ØPsycholinguistics is an interdisciplinary field of study in which the goals are to understand how people acquire language, how people use language to speak and understand one another, and how language is represented and processed in the brain. Psycholinguistics is primarily a sub-discipline of psychology and linguistics, but it is also related to developmental psychology, cognitive psychology, neurolinguistics, and speech science (Fernandez: 2011).
ØPsycholinguistics examines the psychology of language; psycholinguistics is the name given to the study of the psychological processes involved in language. Psycholinguists study understanding, producing, and remembering language, and hence are concerned with listening, reading, speaking, writing, and memory for language. (Harley, Trevor A. 2001. The Psychology of Language.)
Ø"Psycholinguistic studies have revealed that many of the concepts employed in the analysis of sound structure, word structure, and sentence structure also play a role in language processing. However, an account of language processing also requires that we understand how these linguistic concepts interact with other aspects of human processing to enable language production and comprehension."( William O'Grady, et al., Contemporary Linguistics: An Introduction. Bedford/St. Martin's, 2001
Ø"Psycholinguistics, there is a constant exchange of information between psycholinguists and those working in neurolinguistics, who study how language is represented in the brain. There are also close links with studies in artificial intelligence. Indeed, much of the early interest in language processing derived from the AI goals of designing computer programs that can turn speech into writing and programs that can recognize the human voice."(John Field, Psycholinguistics: A Resource Book for Students. Routledge, 2003)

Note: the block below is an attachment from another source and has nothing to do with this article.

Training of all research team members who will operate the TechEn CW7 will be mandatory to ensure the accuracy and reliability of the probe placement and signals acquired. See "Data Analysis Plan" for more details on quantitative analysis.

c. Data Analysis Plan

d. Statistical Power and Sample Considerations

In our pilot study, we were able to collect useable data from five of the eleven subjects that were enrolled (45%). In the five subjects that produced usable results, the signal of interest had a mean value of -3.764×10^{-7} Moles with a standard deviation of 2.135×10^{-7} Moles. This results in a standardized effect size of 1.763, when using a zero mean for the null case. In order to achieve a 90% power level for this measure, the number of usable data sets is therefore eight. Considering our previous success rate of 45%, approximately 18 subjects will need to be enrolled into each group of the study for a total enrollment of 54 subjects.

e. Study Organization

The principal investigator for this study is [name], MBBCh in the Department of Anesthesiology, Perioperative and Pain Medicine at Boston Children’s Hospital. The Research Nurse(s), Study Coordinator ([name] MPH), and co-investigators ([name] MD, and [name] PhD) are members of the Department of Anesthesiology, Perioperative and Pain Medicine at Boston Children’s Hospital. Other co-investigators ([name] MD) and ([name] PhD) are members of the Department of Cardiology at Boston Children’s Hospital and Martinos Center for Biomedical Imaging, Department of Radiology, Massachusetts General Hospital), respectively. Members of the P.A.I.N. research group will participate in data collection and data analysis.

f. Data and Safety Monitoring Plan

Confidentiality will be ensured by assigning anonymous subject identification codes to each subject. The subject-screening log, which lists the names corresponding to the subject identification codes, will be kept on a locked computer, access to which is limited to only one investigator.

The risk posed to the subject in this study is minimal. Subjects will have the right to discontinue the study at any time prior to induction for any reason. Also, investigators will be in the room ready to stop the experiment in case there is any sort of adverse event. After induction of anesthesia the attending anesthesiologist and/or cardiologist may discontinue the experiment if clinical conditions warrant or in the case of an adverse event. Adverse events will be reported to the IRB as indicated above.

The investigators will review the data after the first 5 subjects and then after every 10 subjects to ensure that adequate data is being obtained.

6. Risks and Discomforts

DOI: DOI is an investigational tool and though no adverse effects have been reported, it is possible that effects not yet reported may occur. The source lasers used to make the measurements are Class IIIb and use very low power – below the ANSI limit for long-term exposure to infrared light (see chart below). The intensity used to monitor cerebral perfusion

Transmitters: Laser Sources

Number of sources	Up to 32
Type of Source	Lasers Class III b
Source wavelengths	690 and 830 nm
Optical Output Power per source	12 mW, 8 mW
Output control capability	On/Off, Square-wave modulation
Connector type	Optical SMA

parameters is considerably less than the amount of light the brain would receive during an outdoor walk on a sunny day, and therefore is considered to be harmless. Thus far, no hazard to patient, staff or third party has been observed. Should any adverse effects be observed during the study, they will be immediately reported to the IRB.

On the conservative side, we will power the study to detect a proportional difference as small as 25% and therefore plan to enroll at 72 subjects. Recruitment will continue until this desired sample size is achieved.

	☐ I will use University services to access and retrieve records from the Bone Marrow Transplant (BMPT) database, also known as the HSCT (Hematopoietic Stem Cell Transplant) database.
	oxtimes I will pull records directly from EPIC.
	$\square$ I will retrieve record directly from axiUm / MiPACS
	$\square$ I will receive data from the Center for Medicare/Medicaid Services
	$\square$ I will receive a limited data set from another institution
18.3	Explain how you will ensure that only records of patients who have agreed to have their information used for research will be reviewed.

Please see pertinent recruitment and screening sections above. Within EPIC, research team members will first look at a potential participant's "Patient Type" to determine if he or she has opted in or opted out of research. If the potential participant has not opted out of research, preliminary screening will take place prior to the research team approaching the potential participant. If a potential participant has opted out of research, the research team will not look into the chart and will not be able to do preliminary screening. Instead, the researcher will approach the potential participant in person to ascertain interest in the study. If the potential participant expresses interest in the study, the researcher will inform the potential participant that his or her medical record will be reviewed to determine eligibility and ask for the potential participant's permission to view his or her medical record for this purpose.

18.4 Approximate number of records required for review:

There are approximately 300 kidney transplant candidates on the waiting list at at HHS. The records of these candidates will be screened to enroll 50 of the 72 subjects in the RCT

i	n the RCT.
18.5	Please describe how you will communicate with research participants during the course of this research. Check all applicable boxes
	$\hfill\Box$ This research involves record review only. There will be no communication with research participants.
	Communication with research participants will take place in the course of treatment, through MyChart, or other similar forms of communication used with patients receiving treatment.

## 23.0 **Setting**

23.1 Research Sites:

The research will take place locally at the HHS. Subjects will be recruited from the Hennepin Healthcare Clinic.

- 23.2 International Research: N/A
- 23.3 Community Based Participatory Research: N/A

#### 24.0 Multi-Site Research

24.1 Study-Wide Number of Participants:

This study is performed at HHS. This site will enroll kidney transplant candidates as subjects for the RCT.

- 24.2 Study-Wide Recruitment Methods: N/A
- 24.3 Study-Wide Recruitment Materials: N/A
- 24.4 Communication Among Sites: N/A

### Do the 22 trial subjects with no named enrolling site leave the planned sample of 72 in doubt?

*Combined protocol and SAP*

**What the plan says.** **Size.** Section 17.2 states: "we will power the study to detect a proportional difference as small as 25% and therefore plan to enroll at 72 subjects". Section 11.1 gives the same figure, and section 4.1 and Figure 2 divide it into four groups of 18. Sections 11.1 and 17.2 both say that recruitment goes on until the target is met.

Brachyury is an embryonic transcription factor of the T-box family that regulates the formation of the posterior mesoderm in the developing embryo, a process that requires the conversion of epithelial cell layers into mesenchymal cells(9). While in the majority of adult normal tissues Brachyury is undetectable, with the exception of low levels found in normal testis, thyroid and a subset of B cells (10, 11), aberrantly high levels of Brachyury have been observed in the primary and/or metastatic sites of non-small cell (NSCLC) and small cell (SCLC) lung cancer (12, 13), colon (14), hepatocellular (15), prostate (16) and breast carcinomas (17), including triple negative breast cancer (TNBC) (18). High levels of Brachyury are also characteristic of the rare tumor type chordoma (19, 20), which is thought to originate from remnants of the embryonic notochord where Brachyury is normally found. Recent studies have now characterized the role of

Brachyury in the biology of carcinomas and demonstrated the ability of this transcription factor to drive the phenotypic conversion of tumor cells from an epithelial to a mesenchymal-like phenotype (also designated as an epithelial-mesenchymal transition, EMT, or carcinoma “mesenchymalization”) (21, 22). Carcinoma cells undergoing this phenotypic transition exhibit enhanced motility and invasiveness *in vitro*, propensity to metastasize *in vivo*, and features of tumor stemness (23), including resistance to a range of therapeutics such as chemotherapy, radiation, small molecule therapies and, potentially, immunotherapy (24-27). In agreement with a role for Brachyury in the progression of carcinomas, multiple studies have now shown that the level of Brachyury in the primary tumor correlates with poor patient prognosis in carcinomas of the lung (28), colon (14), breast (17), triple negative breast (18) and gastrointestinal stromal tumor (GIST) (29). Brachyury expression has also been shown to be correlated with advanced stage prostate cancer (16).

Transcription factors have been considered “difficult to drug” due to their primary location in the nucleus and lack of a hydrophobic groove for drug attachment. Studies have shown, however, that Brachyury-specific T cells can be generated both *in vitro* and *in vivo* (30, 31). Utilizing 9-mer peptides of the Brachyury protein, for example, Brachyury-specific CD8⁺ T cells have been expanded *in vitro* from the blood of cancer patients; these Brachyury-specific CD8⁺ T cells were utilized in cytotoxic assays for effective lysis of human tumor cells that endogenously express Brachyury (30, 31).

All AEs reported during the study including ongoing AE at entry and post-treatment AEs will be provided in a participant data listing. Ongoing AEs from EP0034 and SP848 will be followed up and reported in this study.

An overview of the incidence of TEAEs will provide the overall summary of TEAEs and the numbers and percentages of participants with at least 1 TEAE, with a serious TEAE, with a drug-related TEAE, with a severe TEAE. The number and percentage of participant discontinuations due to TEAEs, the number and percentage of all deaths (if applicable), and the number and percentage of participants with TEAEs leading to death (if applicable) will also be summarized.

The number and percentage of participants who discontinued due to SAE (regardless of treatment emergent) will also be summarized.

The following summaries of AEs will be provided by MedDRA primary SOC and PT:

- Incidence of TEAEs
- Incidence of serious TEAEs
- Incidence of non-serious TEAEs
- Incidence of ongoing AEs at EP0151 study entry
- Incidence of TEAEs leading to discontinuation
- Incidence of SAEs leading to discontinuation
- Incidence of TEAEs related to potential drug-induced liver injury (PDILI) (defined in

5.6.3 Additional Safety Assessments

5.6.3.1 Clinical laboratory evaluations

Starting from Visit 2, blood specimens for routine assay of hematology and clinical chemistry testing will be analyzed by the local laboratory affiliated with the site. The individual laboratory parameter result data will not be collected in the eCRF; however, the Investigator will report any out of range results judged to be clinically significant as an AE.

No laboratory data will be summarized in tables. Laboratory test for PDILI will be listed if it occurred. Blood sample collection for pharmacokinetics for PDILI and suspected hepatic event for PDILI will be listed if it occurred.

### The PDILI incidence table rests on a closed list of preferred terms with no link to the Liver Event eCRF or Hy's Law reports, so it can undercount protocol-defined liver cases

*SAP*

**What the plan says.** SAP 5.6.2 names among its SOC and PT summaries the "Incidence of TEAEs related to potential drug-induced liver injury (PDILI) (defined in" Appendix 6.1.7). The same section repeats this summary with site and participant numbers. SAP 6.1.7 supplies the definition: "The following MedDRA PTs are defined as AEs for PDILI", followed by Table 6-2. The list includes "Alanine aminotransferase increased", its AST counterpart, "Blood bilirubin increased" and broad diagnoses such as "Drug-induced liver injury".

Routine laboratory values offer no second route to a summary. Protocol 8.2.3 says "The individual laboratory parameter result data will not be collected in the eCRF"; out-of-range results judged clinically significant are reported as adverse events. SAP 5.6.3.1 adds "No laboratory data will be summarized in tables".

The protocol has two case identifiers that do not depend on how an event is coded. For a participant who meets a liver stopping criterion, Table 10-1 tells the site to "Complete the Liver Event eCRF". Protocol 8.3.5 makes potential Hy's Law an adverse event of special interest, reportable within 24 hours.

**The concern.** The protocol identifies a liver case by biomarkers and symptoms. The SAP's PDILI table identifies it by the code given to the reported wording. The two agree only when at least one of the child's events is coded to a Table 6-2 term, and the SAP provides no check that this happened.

ØPsycholinguistics refers to the efforts of both linguists and psychologists to explain whether certain hypotheses about language acquisition and language competence as proposed by contemporary linguistic theories (e.g. : transformational generative grammar) have a real basis in terms of : perception, memory, intelligence, motivation, etc. (Hartmann and stork: 1973)
Ø“…..psycholinguists are interested in the underlying knowledge and abilities which people must have in order to use language in childhood. I say “underlying knowledge and abilities” because language, like all systems of human knowledge, can only be inferred from the careful study of overt behavior.” (Dan Isaac Slobin: 1979) ØBased on my reading, Psycholinguistics is study about language acquisition, language used one another, and study how language is represented and processed in the brain. Psycholinguistics is primarily a sub-discipline of psychology and linguistics, but it is also related to developmental psychology, cognitive psychology, neurolinguistics, and speech science.
2.Linguistic analysis might use similar language data or language corpuses as the object of analysis. Please give an example of language use which can be analyzed from different point of view, particularly from semantics, pragmatics, socialinguistics, discourse analysis, and psycholinguistics. Support your answer in term of their focuses of analysis. How are they similar, different, and how are they related one other. Linguistics study about human language as communication. In other hand, linguistics as fild of study that the object is language. ·Semantics is one of study that hand-in-hand...